Image Gallery - Man-made Objects

Since the beginning of our exploration of space, we have been filling a growing shell around the Earth with artifacts, sometimes deliberately, as in the case of scientific, military, and commercial satellites, and sometimes simply as a byproduct of other activities, as is the case with the thousands of pieces of space junk created by spent rocket stages, jettisoned material, and collisional debris. Capturing images of such objects is an interesting challenge.

In addition to the information on this page, be sure to see the image I captured of the CONTOUR spacecraft, just days before its catastrophic failure while boosting out of Earth orbit.

Genesis Spacecraft, 7 September 2004. 305mm LX200 (f/7.6), SBIG ST8i camera, stack of twenty 2-minute exposures collected between UT 04:30:10 and 05:17:22. The object's location in the lower left is 20h 54m 22.33s -25° 07' 49.74". Its final position at the upper right is 20h 53m 51.69s -25° 02' 13.64". It traveled 8' 58" over 49.2 minutes (10.93"/min). The spacecraft distance from my location was about 285,000 km. This object is very low on my southern sky, in the constellation of Capricornus. The spacecraft is carrying a sample capsule targeted for re-entry over Utah on 8 September 2004. A 187KB animation of this image is here.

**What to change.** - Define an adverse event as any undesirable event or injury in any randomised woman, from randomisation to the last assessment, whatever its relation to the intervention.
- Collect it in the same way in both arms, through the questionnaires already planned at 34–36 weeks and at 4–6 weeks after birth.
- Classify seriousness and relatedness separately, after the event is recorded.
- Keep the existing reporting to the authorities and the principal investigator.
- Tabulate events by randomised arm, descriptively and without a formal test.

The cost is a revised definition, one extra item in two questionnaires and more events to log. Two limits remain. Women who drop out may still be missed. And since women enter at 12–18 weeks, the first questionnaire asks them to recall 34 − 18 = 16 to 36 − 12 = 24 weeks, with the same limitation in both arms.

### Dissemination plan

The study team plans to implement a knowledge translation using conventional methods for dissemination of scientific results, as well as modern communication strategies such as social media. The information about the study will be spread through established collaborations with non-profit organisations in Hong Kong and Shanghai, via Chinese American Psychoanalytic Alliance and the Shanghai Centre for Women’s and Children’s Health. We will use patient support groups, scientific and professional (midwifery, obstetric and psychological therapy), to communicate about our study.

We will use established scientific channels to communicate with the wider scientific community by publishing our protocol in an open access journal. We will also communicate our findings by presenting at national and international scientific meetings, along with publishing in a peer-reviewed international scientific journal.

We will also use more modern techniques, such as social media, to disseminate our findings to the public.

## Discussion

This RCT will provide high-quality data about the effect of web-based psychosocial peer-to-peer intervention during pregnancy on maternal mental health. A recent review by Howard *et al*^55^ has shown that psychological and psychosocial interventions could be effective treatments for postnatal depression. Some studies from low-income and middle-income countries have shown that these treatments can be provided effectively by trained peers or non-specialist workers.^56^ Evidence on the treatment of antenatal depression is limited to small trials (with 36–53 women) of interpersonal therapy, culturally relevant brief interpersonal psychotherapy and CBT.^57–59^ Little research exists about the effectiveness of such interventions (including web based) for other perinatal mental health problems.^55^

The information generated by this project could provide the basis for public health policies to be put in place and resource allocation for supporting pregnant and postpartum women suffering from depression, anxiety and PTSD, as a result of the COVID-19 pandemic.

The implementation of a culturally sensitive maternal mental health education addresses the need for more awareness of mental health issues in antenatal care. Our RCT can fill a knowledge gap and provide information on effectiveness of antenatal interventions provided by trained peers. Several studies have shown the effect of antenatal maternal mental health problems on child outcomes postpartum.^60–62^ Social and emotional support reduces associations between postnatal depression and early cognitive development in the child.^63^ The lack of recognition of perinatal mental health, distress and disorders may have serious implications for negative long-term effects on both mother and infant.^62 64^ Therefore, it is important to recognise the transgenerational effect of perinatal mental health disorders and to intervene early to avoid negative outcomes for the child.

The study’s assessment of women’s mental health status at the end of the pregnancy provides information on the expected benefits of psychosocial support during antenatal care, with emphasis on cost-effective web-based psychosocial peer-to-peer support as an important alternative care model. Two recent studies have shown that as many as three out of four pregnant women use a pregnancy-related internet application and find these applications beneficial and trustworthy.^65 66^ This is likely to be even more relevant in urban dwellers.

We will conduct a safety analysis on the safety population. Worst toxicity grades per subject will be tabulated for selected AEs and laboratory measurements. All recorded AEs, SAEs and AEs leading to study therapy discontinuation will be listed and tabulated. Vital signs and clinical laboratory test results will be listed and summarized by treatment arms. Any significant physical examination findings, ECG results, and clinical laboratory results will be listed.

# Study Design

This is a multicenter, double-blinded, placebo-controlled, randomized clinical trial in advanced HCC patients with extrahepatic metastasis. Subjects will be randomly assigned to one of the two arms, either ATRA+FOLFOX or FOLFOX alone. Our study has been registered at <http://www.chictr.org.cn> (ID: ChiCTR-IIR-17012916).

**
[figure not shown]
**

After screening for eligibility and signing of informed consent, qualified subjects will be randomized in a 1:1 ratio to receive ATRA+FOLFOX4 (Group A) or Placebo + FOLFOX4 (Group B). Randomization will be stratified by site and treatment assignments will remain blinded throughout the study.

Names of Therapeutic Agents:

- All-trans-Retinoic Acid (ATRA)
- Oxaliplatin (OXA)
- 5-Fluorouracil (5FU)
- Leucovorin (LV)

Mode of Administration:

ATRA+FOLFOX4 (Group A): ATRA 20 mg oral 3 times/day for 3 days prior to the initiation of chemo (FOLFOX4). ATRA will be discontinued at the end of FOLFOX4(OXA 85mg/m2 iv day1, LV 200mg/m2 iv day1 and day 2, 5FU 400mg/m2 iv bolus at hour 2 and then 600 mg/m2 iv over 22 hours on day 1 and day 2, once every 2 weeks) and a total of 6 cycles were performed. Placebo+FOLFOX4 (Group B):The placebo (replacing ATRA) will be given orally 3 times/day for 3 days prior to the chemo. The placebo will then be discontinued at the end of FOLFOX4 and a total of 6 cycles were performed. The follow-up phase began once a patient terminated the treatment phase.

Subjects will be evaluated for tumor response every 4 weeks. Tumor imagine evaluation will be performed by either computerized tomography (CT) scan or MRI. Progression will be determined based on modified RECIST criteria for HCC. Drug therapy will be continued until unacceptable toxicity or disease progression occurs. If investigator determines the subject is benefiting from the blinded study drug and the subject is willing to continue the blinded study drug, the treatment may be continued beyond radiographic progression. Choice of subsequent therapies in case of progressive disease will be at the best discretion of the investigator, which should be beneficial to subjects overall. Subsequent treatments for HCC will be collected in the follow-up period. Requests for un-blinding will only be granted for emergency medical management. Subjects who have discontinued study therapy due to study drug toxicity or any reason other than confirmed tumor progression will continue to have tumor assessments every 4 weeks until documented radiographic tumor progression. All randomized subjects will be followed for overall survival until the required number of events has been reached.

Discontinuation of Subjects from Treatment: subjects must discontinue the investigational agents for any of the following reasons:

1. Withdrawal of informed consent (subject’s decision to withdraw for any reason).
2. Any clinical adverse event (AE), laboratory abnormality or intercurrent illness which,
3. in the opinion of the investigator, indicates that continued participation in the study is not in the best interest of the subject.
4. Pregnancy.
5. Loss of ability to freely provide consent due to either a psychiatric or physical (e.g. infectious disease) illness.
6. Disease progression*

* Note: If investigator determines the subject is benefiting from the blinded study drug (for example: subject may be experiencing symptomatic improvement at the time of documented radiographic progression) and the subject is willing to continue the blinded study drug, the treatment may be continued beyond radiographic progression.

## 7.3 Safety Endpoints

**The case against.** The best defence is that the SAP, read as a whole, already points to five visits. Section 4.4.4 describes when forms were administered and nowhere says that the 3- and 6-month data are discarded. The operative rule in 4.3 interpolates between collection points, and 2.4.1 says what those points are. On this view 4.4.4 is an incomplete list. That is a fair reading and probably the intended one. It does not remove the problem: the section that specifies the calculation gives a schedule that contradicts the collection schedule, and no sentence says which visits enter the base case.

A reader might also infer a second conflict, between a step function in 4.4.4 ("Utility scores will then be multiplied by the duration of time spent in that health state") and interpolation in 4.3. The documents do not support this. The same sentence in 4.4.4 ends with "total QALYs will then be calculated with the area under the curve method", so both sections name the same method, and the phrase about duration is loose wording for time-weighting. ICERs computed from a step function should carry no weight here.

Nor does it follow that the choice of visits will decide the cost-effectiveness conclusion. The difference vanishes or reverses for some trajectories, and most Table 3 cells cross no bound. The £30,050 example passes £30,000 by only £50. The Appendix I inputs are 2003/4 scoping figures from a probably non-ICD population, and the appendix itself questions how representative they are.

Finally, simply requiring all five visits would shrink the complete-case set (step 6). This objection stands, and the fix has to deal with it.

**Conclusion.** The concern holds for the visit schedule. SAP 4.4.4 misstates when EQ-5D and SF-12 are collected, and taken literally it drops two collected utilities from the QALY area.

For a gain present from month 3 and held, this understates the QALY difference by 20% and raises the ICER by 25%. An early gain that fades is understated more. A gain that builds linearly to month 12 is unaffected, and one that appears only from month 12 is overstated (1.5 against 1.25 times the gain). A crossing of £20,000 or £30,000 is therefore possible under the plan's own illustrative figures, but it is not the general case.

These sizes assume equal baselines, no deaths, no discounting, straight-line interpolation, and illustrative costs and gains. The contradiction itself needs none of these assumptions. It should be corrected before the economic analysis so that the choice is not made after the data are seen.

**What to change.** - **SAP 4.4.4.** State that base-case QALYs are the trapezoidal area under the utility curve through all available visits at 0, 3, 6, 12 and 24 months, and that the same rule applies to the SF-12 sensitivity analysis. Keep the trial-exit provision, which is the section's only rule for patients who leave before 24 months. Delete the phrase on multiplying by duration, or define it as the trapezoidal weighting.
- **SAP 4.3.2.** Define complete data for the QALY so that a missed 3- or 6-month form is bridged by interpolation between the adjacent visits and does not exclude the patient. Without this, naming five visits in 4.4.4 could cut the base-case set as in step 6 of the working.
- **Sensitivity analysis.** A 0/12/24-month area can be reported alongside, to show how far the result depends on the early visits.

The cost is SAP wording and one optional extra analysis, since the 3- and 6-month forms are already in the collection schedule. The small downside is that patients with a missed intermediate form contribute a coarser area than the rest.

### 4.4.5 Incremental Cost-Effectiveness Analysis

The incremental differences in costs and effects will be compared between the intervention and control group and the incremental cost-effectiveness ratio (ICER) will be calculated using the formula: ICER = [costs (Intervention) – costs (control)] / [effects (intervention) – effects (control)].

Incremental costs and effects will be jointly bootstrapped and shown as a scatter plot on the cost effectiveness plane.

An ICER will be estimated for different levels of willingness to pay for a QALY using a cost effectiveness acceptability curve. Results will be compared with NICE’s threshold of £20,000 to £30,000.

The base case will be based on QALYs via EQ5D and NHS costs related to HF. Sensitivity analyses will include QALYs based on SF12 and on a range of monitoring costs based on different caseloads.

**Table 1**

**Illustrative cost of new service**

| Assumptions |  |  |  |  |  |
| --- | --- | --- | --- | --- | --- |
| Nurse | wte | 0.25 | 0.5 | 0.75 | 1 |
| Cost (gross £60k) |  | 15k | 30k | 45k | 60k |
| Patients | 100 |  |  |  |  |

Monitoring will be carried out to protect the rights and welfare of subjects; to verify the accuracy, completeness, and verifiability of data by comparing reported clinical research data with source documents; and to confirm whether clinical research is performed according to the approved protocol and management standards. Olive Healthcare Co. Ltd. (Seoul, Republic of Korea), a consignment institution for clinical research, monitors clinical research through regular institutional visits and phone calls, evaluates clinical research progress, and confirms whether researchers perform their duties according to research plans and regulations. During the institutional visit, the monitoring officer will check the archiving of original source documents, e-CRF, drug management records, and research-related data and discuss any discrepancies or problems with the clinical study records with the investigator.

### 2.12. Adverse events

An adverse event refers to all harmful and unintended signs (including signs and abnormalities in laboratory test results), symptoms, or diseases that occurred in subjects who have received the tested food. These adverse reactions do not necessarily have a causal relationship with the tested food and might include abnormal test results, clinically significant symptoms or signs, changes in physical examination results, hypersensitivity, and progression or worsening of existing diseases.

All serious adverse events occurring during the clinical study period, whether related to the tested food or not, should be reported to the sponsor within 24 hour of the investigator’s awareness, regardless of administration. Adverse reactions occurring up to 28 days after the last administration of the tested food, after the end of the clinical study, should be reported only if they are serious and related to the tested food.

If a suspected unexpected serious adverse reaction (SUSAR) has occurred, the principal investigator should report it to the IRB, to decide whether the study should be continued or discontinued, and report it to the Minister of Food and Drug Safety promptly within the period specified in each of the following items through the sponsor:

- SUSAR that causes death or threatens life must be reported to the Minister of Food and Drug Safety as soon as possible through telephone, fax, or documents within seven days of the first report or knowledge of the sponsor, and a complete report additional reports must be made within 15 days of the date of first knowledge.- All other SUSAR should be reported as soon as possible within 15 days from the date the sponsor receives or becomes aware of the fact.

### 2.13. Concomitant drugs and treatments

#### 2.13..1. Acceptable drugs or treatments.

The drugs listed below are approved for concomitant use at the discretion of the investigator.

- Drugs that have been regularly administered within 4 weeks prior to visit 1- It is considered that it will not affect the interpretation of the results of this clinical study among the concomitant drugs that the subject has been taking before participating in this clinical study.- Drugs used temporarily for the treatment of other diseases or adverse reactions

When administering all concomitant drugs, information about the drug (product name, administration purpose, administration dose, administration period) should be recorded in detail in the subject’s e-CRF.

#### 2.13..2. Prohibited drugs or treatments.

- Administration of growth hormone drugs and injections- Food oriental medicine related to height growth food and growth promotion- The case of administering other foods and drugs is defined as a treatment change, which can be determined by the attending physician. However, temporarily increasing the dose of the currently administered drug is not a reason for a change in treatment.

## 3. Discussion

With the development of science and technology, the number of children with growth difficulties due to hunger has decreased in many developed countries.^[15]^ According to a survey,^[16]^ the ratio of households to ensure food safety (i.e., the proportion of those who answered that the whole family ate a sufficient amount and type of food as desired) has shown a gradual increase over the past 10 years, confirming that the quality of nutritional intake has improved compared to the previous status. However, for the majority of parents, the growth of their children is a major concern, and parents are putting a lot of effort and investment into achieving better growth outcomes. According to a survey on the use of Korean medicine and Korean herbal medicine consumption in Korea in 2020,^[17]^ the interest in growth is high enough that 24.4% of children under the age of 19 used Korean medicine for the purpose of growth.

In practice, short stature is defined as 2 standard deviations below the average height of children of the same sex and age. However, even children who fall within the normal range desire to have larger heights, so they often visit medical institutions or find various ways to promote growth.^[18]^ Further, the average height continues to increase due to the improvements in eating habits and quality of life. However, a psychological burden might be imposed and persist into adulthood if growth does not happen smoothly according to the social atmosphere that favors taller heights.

Genesis Spacecraft, 8 September 2004. 305mm LX200 (f/7.6), SBIG ST8i camera, stack of thirty-three 10-second exposures collected between UT 05:08:02 and 05:26:39. The object is travelling almost straight north (up), from 21h 19m 41.56s -19° 32' 38.0" to 21h 19m 40.13s -19° 22' 38.0". The spacecraft is moving across the sky very quickly now, just hours from its scheduled return.

J002E3, 15 September 2002, 06:03:13 UT. 305mm LX200 (f/7.6), SBIG ST8i camera, stack of twenty 60-second exposures, 135 seconds between exposures. The trail length is 320", over a total exposure of 2613s. The object is traveling towards the upper left (NE.) The image center is 03h34m37.5s +14°40'39.5". The calibrated magnitude of the object is 16.45.

So just what is this? When it was detected on 3 September 2002, it was initially thought to be an asteroid. However, it was quickly determined to be in Earth orbit, and is now thought to be the third stage of a Saturn IVB, most likely from Apollo 12. Since its launch in 1969 it has probably been moving back and forth between Earth and solar orbits. Its chaotic trajectory may result in a collision with either the Earth or the Moon in the years ahead.

© Copyright 2004, Chris L Peterson. All rights reserved.